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Climacteric. 2013 Jun;16(3):313-5. doi: 10.3109/13697137.2013.771463. Epub 2013 Feb 20.

Mammography for symptomless women--not so wise?

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Athena Institute for Women's Wellness, Chester Springs, PA 19425, USA.


For over 20 years, medical authorities have urged asymptomatic peri/postmenopausal women to undergo frequent mammography. In a recent paper, the authors tested whether early detection reduced the incidence of previously undetected late-stage cancer and saved lives. They compared data from 1976-1978 (pre- mammography) to 2006-2008 US data. Annualized age-adjusted cancer data per 100,000 women ≥ 40 years old showed that early-stage cancer detection cases increased, from 105 to 178 cases of localized disease and from seven to 56 cases of ductal carcinoma in situ; regional invasive late-stage cancer diminished slightly, from 85 to 78 cases; distant late-stage cancer showed no decline, with 17 cases in both 1976-1978 and 2006-2008; breast cancer mortality declined by 20 per 100,000 women, from 71 to 51 cases. Since mammogram detection produced no decline in late-stage distant cancer presentations (with high mortality rates), and an extremely modest reduction in invasive regional disease (with low mortality rates), improved treatment, not early detection, is the likely engine for the lives saved. Overdiagnosis--estimated at about 70,000 US women per year--inflicts terror, and triggers biopsies followed by unnecessary medical treatments that are painful, potentially harmful, may impair immune responsiveness and increase the risks for other cancers. Given the availability of annual clinical exams, routine mammography screening should now be seriously questioned.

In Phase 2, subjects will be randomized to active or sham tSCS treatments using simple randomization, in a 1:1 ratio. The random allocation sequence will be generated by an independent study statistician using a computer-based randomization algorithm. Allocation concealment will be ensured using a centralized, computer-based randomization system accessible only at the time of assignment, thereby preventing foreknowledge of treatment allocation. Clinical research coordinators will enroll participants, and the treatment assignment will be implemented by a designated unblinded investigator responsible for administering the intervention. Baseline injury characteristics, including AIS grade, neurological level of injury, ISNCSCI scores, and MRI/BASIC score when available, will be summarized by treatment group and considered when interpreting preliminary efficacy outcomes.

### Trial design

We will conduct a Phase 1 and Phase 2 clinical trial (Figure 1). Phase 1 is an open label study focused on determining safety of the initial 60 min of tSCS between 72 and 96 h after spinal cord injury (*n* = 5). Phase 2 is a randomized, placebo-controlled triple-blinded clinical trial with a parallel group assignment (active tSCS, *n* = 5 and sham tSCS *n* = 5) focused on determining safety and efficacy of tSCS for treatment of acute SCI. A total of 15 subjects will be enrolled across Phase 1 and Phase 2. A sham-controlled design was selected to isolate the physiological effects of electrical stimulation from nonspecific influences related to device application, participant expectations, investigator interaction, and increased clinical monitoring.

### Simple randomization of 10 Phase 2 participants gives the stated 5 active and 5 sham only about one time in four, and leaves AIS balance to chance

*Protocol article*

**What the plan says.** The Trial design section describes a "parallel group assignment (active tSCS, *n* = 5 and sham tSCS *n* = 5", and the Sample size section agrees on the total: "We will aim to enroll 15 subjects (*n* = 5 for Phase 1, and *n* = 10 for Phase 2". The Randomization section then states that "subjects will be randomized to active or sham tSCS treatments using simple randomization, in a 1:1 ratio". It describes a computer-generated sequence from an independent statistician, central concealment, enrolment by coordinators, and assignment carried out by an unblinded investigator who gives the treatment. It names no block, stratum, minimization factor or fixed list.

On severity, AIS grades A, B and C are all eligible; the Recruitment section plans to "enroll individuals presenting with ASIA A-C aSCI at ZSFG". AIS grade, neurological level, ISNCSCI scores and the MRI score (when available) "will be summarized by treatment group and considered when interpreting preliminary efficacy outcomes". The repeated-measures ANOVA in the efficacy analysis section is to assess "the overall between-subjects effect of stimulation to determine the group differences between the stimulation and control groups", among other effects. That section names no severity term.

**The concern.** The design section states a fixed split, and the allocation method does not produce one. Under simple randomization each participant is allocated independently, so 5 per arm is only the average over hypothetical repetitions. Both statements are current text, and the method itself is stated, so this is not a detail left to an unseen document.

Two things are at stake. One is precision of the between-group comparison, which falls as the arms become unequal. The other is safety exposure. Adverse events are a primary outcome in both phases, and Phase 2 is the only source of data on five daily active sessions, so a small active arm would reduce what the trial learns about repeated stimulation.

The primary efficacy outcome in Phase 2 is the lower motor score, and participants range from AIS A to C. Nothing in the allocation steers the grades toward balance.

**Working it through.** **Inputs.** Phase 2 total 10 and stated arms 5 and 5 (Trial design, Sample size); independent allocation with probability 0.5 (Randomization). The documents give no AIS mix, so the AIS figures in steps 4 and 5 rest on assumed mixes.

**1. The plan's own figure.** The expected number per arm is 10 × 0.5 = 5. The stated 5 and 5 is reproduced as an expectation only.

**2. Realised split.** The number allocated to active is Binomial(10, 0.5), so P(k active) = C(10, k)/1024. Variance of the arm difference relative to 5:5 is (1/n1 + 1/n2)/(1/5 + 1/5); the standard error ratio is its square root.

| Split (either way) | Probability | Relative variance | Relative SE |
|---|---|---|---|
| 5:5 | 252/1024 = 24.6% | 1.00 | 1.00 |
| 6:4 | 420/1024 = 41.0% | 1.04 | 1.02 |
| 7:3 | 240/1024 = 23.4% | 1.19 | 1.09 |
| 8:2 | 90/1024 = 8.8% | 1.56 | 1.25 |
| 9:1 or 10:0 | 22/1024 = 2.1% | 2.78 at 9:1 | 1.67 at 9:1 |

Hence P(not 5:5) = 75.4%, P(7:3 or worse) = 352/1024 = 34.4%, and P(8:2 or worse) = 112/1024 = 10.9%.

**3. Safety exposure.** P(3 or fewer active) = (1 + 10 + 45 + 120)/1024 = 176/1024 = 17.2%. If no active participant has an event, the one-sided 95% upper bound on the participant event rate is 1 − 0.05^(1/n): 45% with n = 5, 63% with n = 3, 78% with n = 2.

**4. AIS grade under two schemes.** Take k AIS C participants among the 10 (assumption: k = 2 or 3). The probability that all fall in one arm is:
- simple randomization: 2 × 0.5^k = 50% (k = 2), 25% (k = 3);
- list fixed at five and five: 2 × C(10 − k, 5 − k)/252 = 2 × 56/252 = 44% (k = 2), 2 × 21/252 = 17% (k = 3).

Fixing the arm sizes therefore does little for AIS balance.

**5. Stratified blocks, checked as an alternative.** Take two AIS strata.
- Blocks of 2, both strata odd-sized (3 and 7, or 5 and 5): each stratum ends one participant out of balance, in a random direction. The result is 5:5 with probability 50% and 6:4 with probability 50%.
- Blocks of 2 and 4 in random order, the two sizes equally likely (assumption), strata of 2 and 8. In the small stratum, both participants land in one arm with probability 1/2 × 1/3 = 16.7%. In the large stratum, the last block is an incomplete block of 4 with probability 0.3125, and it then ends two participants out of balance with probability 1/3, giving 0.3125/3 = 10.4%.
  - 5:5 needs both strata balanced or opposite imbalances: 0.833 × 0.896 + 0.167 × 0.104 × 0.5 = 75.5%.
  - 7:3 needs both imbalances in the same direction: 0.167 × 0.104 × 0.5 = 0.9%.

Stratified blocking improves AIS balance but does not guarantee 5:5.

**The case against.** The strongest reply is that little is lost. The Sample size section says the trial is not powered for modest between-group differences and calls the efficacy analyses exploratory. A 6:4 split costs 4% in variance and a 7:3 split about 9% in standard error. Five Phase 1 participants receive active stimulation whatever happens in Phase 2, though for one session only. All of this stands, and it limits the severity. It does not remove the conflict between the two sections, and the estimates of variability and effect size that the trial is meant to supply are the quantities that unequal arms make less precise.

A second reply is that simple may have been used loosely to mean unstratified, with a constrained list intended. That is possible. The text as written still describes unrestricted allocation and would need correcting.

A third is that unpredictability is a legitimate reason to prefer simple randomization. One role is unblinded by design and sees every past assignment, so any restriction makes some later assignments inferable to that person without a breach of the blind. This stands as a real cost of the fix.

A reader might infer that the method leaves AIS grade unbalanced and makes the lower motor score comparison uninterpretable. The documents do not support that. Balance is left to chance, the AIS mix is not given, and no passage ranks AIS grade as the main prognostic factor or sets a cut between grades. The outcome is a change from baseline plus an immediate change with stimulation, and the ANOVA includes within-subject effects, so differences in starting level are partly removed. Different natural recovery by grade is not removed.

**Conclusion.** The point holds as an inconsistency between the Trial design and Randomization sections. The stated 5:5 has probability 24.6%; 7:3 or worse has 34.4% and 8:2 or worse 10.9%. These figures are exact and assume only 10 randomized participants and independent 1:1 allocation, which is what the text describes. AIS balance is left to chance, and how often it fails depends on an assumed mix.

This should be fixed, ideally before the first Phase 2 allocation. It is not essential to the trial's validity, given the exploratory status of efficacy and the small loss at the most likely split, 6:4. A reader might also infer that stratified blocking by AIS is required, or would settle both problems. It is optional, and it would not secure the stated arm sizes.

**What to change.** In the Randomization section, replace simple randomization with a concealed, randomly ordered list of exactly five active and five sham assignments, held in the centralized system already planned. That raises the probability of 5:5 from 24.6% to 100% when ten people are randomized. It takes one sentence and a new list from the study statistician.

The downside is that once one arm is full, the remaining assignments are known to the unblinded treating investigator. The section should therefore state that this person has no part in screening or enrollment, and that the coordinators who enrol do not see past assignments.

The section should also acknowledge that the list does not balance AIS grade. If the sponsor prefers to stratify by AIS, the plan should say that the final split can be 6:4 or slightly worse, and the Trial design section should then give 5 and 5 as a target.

[Indexed for MEDLINE]

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